10 tasty takeaways from the 2017 Austin Food & Wine Festival

Chef Tyson Cole hands out tacos and receives compliments from Donna and Ed King as the country’s best chefs compete with their own versions of taco dishes in the Rock Your Taco showdown during the Austin Food and Wine Festival at Fair Market April 29. (Tom McCarthy Jr. FOR AMERICAN-STATESMAN)

The fifth installment of the Austin Food & Wine Festival kept attendees well fed and fueled by libations over three days. The weather gods smiled and the sold-out festival, which included a venue making its AFWF debut, seemed to run without any serious problems. We take a look at a few highlights, best bites and random notes from the festival.

Beef cheek from Matt Balke of Bolsa in Dallas. (Matthew Odam AMERICAN-STATESMAN)

Texas proud: The Lone Star Nights kickoff again once again showcased the amazing array of talent across the state and should serve as encouragement for diners  to gas up their cars and road trip to restaurants outside of their hometowns. My highlights: Sonoran cascarelli with ricotta from Kevin Fink of Emmer & Rye; beef cheek pastrami with Eagle Mountain pimento cheese from Matt Balke of Bolsa in Dallas; trout roe migas from Paul Qui’s Kuneho; and Northern Thai chicken salad from Thai Changthong of Thai Kun.

Chef Tyson Cole created a smoked masu taco with Asian pear, yuzu kosho and ramps to win his third Rock Your Taco crown. (Tom McCarthy Jr. FOR AMERICAN-STATESMAN)

Taco king: Tyson Cole may operate some of the best sushi restaurants in Texas, but the man knows how to create a killer taco. The chef took home the Rock Your Taco title for the third time in five years on the strength of his smoked ocean trout taco that was tingly with pickled ramps, and bright with shiso.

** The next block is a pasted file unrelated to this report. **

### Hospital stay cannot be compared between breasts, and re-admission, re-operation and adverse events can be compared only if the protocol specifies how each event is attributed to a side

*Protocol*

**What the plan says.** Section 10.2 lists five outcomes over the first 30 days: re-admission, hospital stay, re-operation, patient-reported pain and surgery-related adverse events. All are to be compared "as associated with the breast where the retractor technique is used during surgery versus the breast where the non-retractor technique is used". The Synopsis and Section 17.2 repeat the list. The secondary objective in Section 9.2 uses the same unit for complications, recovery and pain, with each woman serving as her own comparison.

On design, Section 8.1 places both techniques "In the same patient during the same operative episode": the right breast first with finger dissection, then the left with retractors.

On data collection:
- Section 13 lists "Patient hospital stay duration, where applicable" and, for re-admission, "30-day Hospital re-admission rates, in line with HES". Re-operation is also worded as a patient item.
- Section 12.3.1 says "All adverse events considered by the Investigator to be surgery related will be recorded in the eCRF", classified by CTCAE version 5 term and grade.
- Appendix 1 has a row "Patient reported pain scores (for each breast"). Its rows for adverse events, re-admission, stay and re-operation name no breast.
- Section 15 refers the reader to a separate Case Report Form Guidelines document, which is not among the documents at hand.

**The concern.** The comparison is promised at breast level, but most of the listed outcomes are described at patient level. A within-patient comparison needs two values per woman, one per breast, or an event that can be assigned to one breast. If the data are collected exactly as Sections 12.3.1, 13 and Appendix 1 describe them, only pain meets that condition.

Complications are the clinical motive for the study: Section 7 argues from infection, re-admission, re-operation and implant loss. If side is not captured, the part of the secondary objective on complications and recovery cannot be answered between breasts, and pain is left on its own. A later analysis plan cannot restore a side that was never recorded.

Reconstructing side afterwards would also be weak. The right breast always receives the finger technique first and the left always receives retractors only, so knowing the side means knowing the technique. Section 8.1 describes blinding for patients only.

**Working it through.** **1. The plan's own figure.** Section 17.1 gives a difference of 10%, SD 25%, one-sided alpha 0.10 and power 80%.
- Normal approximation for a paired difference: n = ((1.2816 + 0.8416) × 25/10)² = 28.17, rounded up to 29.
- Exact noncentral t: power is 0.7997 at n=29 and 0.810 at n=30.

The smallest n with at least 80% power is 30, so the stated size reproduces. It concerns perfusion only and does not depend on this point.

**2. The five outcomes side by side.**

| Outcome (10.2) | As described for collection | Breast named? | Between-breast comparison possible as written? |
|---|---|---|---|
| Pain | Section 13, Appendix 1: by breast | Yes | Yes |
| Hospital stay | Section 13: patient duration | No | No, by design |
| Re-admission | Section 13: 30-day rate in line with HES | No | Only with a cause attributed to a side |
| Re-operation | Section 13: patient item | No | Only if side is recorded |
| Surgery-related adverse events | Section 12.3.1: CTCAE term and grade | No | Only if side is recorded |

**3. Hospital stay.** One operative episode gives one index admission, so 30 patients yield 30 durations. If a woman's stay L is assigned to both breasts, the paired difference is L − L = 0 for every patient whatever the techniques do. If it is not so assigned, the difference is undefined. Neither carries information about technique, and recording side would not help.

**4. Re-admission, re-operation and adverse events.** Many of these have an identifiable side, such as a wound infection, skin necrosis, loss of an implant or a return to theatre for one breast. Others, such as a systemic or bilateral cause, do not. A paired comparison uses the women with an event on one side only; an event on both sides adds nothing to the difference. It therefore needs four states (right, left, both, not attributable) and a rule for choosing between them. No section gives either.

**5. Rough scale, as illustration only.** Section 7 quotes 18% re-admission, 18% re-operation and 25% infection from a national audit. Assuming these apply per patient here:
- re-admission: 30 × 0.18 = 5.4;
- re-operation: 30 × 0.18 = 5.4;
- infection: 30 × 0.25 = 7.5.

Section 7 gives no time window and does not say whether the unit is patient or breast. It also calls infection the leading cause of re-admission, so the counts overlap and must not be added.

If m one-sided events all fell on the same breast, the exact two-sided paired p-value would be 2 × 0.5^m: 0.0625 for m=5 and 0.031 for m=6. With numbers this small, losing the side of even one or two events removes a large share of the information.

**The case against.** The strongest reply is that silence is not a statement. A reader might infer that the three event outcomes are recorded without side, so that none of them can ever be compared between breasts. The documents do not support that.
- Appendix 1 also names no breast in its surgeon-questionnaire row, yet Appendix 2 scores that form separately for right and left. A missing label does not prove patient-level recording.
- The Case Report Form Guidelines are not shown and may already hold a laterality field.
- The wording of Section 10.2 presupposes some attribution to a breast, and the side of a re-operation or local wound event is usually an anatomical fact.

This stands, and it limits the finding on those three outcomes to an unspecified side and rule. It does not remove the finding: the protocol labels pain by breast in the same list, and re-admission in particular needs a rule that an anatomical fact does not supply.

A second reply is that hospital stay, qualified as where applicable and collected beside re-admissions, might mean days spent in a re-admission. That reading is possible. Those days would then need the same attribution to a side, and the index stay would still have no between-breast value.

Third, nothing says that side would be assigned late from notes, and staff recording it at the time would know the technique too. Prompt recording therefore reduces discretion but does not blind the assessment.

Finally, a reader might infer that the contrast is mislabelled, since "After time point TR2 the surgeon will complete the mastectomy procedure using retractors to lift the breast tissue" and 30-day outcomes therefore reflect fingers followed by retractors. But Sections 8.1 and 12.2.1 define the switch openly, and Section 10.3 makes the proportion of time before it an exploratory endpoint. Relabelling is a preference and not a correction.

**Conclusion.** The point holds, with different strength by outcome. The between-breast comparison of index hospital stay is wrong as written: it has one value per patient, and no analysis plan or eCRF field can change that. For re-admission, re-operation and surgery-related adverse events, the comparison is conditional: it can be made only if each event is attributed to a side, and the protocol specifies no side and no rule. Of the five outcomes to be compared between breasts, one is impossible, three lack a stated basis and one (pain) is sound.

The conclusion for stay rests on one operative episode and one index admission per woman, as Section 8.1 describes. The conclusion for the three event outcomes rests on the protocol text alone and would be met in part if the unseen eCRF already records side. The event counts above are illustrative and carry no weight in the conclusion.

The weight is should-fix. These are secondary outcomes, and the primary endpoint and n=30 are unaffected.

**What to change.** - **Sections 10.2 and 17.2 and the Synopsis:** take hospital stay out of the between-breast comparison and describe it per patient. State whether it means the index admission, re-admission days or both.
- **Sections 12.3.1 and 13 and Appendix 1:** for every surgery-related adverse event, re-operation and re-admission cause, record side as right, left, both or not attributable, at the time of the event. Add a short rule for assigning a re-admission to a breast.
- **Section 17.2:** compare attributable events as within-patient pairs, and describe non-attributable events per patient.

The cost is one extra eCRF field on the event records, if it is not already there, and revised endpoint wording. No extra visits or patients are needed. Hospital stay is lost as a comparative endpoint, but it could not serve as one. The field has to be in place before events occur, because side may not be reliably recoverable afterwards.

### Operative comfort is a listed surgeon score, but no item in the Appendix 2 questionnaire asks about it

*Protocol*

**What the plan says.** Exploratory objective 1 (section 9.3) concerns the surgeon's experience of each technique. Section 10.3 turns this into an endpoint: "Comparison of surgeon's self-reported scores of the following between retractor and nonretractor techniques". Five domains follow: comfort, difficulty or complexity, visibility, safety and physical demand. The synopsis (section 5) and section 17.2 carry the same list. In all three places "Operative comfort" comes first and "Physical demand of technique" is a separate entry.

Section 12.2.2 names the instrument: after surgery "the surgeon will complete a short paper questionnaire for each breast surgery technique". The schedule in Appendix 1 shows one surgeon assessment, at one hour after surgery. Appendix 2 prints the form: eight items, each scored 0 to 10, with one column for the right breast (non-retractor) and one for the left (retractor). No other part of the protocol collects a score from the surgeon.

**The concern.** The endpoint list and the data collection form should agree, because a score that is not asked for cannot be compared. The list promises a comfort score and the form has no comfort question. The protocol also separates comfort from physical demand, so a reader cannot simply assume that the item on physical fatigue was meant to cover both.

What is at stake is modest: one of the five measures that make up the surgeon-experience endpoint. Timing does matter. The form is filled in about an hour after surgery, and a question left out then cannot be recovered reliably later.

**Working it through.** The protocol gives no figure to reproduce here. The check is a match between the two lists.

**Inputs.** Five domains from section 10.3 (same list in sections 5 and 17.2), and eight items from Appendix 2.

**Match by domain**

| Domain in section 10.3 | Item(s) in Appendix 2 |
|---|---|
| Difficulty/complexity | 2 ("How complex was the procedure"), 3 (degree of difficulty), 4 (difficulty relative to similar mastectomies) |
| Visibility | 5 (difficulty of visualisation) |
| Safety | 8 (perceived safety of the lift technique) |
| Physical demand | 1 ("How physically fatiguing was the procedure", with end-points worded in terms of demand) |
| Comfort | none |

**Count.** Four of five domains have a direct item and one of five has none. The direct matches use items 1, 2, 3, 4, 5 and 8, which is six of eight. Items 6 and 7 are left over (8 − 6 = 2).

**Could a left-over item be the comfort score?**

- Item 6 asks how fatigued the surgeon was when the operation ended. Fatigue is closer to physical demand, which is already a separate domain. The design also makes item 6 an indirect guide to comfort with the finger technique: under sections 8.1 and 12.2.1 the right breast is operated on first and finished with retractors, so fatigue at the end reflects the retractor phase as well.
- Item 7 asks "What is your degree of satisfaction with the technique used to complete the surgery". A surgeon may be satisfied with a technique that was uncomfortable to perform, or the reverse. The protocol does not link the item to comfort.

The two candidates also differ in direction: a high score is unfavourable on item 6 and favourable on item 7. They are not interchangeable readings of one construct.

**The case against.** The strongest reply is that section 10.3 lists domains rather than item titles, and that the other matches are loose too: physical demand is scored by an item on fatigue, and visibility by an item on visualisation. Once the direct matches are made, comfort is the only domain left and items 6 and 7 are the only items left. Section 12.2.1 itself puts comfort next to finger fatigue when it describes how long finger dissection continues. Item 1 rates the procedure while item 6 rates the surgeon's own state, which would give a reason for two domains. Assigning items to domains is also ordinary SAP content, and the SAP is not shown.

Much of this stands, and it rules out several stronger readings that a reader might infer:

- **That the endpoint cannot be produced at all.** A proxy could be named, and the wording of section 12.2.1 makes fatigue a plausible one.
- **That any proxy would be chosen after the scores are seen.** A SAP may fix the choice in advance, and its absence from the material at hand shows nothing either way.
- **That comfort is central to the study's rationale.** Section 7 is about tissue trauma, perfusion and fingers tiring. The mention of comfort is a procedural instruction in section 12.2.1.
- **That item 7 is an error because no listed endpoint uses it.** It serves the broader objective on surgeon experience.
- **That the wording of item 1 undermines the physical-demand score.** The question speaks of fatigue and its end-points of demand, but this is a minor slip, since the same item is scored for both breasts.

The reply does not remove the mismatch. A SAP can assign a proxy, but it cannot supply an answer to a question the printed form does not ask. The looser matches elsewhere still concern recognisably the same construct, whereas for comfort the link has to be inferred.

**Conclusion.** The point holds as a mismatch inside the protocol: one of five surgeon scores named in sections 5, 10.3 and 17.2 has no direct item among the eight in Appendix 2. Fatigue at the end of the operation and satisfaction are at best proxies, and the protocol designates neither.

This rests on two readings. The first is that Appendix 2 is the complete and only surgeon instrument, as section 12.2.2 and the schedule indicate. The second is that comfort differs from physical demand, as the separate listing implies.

Chef Alon Shaya created a pastrami taco with preserved mango labneh, pickled cabbage and herbs for the Rock Your Taco event. (Tom McCarthy Jr. FOR AMERICAN-STATESMAN)

National names: One of my favorite parts of the fest each year is getting to taste food from out-of-state chefs. I’ve dined at Ludo Lefebvre’s Peitt Trois in Los Angeles, so I was not surprised to see him create an excellent, though I was surprised to have such love for a taco with mashed potatoes in it. Jimmy Bannos Jr.’s imaginative taco made with a chorizo shell got me excited to visit  the Purple Pig in Chicago again. Christina Tosi of Milk Bar in New York City proved why she is the most fun and talented pastry chefs in America with her corn cake taco with strawberries. And, I didn’t need another reason to head back to New Orleans, but Israeli-born Alon Shaya’s pastrami taco with preserved mango labneh, pickled cabbage and herbs certainly has added to the city’s appeal.

Fair Market was a hit at this year’s Austin Food & Wine Festival. (Tom McCarthy Jr. FOR AMERICAN-STATESMAN)

New kid on the block: The evening events were moved  to Fair Market this year, and the event space in East Austin proved an ideal fit. The tasting stations and bar were located in the hangar-style indoor space and two outdoor spaces. The chambered spaces slowed the flow of traffic and kept people from eyeing something across the park and heading that direction. I didn’t experience any extended line waits, and hope to see the space utilized more by AFWF and other events.

The briscuit from Olamaie. (Contributed by Olamaie)